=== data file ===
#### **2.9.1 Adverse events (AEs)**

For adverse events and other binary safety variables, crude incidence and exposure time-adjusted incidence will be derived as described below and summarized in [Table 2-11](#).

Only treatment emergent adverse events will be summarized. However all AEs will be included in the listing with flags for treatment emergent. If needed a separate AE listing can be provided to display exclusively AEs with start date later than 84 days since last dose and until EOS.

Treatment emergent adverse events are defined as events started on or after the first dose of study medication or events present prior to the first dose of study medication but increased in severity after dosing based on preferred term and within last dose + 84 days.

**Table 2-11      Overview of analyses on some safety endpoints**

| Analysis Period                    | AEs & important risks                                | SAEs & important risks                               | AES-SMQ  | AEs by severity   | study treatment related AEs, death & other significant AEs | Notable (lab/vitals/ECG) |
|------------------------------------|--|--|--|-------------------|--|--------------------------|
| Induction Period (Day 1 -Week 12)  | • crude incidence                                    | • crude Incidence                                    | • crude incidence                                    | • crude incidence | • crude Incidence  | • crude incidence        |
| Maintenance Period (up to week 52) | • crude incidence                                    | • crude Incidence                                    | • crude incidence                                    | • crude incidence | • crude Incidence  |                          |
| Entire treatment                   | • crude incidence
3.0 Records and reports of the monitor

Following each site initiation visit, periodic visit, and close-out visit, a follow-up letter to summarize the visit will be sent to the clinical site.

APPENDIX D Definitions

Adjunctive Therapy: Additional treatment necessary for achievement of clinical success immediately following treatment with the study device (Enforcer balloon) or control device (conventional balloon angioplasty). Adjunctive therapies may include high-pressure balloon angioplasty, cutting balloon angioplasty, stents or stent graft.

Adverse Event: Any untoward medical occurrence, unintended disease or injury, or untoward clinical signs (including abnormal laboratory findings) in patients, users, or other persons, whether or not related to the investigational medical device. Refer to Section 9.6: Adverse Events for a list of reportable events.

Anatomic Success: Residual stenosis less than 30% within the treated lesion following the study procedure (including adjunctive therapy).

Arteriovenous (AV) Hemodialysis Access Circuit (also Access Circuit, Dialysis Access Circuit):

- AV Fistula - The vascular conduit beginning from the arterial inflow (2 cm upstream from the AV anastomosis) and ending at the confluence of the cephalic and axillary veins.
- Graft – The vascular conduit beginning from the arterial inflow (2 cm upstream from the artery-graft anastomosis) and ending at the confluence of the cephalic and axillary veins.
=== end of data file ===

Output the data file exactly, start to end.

#### **2.9.1 Adverse events (AEs)**

For adverse events and other binary safety variables, crude incidence and exposure time-adjusted incidence will be derived as described below and summarized in [Table 2-11](#).

Only treatment emergent adverse events will be summarized. However all AEs will be included in the listing with flags for treatment emergent. If needed a separate AE listing can be provided to display exclusively AEs with start date later than 84 days since last dose and until EOS.

Treatment emergent adverse events are defined as events started on or after the first dose of study medication or events present prior to the first dose of study medication but increased in severity after dosing based on preferred term and within last dose + 84 days.

**Table 2-11      Overview of analyses on some safety endpoints**

| Analysis Period                    | AEs & important risks                                | SAEs & important risks                               | AES-SMQ  | AEs by severity   | study treatment related AEs, death & other significant AEs | Notable (lab/vitals/ECG) |
|------------------------------------|--|--|--|-------------------|--|--------------------------|
| Induction Period (Day 1 -Week 12)  | • crude incidence                                    | • crude Incidence                                    | • crude incidence                                    | • crude incidence | • crude Incidence  | • crude incidence        |
| Maintenance Period (up to week 52) | • crude incidence                                    | • crude Incidence                                    | • crude incidence                                    | • crude incidence | • crude Incidence  |                          |
| Entire treatment                   | • crude incidence
3.0 Records and reports of the monitor

Following each site initiation visit, periodic visit, and close-out visit, a follow-up letter to summarize the visit will be sent to the clinical site.

APPENDIX D Definitions

Adjunctive Therapy: Additional treatment necessary for achievement of clinical success immediately following treatment with the study device (Enforcer balloon) or control device (conventional balloon angioplasty). Adjunctive therapies may include high-pressure balloon angioplasty, cutting balloon angioplasty, stents or stent graft.

Adverse Event: Any untoward medical occurrence, unintended disease or injury, or untoward clinical signs (including abnormal laboratory findings) in patients, users, or other persons, whether or not related to the investigational medical device. Refer to Section 9.6: Adverse Events for a list of reportable events.

Anatomic Success: Residual stenosis less than 30% within the treated lesion following the study procedure (including adjunctive therapy).

Arteriovenous (AV) Hemodialysis Access Circuit (also Access Circuit, Dialysis Access Circuit):

- AV Fistula - The vascular conduit beginning from the arterial inflow (2 cm upstream from the AV anastomosis) and ending at the confluence of the cephalic and axillary veins.
- Graft – The vascular conduit beginning from the arterial inflow (2 cm upstream from the artery-graft anastomosis) and ending at the confluence of the cephalic and axillary veins.